What does the next big thing in technology mean for the data center?
An IT industry analyst article published by SearchDataCenter.
With modern technology, it’s hard to pinpoint one single next big thing, but there are plenty of options ready to wreak havoc on the data center.
There are plenty of technologies touted as the next big thing. Big data, flash, high-performance computing, in-memory processing, NoSQL, virtualization, convergence, software-defined whatever all represent wild new forces that could bring real disruption but big opportunities to your local data center.
As a senior analyst at Taneja Group, I will discuss what we learn in ongoing IT industry research. We specialize in analyzing disruptive new technologies — figuring out the opportunities they present and identifying what will actually work in practice.
We must get past the marketing hype and weed through conflicting messages from competing vendors. In their enthusiasm, brash startups can make grossly exaggerated claims, while larger incumbents might introduce fear, uncertainty and doubt when faced with new competition. How do you decide what will be the next big thing in technology?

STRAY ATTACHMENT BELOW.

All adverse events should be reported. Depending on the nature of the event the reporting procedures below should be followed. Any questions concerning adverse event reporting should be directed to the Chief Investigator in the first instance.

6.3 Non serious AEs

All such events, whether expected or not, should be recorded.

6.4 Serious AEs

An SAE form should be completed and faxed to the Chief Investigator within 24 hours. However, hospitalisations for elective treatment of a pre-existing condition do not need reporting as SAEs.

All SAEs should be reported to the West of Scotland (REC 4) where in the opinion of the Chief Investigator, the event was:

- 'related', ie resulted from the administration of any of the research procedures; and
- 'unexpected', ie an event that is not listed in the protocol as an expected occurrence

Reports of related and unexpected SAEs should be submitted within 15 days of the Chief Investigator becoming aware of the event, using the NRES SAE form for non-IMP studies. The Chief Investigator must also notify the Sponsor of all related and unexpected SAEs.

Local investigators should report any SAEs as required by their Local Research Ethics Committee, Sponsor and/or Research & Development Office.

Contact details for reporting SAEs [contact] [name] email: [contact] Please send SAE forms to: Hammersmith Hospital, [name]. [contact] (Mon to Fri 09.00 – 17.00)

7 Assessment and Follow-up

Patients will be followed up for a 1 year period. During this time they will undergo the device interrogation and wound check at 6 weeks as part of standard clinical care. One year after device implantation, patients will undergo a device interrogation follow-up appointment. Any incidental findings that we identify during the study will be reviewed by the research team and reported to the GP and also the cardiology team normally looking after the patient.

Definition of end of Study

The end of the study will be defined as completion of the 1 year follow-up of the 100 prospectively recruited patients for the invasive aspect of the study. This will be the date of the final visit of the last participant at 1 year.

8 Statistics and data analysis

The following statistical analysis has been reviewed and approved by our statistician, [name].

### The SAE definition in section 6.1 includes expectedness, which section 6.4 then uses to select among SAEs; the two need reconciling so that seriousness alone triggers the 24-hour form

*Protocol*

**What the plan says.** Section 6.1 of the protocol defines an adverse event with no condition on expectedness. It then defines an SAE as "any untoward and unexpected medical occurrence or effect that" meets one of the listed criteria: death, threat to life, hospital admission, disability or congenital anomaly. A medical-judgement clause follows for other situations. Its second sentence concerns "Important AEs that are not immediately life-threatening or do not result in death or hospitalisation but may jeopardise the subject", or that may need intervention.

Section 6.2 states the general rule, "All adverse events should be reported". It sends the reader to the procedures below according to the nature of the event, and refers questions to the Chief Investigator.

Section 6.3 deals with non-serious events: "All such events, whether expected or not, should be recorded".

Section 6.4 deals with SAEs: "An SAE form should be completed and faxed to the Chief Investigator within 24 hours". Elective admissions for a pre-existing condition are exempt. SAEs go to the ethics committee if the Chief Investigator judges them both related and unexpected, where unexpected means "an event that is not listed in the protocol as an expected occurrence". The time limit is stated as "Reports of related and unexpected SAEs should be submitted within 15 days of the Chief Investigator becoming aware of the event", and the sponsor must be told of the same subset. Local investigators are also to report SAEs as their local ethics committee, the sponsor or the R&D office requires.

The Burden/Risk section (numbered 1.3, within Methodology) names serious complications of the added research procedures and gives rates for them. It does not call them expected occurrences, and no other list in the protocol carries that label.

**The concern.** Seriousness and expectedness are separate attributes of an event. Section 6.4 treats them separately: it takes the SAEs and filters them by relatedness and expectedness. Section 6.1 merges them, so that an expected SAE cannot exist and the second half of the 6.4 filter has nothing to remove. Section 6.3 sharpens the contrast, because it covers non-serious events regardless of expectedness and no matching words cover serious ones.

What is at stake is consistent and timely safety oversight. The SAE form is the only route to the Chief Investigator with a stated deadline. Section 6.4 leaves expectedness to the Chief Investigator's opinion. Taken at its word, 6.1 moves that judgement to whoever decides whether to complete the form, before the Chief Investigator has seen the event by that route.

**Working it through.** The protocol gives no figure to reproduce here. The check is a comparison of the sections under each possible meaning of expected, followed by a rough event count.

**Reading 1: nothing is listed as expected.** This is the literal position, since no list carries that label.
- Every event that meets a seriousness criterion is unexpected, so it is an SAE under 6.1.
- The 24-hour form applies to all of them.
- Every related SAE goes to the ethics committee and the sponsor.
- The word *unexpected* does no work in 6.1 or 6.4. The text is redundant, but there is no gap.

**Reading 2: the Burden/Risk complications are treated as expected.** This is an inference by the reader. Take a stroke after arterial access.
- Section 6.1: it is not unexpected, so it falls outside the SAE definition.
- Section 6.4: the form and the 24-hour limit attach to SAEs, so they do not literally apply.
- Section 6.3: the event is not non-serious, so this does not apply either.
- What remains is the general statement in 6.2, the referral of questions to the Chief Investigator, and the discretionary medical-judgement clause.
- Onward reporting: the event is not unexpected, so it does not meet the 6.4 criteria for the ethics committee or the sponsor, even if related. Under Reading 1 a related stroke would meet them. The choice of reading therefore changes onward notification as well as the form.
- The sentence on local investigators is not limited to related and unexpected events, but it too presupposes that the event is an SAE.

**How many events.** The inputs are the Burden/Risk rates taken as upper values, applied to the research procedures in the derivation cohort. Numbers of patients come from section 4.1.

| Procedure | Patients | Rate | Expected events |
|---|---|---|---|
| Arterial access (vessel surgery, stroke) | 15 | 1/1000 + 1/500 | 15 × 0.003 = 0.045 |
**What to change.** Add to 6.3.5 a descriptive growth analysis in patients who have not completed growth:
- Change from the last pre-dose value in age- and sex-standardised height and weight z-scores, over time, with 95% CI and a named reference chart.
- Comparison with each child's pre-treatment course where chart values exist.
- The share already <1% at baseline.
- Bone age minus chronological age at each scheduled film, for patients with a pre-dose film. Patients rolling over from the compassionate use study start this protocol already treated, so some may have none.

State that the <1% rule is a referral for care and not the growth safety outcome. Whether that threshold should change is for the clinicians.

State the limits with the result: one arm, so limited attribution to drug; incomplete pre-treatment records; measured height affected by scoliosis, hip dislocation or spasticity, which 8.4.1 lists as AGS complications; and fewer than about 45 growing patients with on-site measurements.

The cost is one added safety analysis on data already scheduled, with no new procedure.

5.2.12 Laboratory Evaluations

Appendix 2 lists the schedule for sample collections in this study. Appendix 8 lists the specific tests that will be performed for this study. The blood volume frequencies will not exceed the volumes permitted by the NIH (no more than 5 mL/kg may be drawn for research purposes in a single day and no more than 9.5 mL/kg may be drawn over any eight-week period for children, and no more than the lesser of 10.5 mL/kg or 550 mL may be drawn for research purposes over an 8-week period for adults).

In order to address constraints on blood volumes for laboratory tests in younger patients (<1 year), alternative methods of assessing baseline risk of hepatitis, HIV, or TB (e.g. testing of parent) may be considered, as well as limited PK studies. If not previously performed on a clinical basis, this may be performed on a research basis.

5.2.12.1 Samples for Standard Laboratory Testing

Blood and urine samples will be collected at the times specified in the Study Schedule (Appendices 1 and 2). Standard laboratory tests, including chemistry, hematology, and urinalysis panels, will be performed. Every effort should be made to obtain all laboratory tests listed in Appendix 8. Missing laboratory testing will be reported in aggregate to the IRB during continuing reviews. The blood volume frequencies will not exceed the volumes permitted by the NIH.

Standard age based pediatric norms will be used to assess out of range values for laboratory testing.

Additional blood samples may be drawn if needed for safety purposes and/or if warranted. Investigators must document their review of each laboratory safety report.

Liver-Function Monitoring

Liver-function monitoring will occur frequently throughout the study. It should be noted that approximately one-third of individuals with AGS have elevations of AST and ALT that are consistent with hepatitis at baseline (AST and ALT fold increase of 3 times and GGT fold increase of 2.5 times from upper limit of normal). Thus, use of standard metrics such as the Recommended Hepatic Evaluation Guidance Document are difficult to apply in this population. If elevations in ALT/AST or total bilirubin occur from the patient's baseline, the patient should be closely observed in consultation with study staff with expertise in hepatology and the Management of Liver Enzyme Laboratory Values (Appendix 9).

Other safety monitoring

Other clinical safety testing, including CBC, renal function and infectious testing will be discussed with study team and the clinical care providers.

New products promise a compelling increase in performance, efficiency, productivity or end results. Sometimes these improvements justify an immediate rip and replace, but it’s more likely that a careful evolutionary approach is warranted. For example, big data presents a potentially disruptive opportunity. The amount of interesting and available data is growing fast. Our competitive natures make us want to mine all the value out of it as quickly as we can. In response, a multitude of emerging infrastructure systems offers to help us cruise through these floods of data. It can be hard to know where to look first.
In this column, I [will] explore new approaches to big data inspired by advances in high-performance computing, Web-scale applications and supercomputing architecture, including new forms of distributed storage, in-memory processing, cross-cloud workflows and scale-out processing platforms like Hadoop….
…(read the complete as-published article there)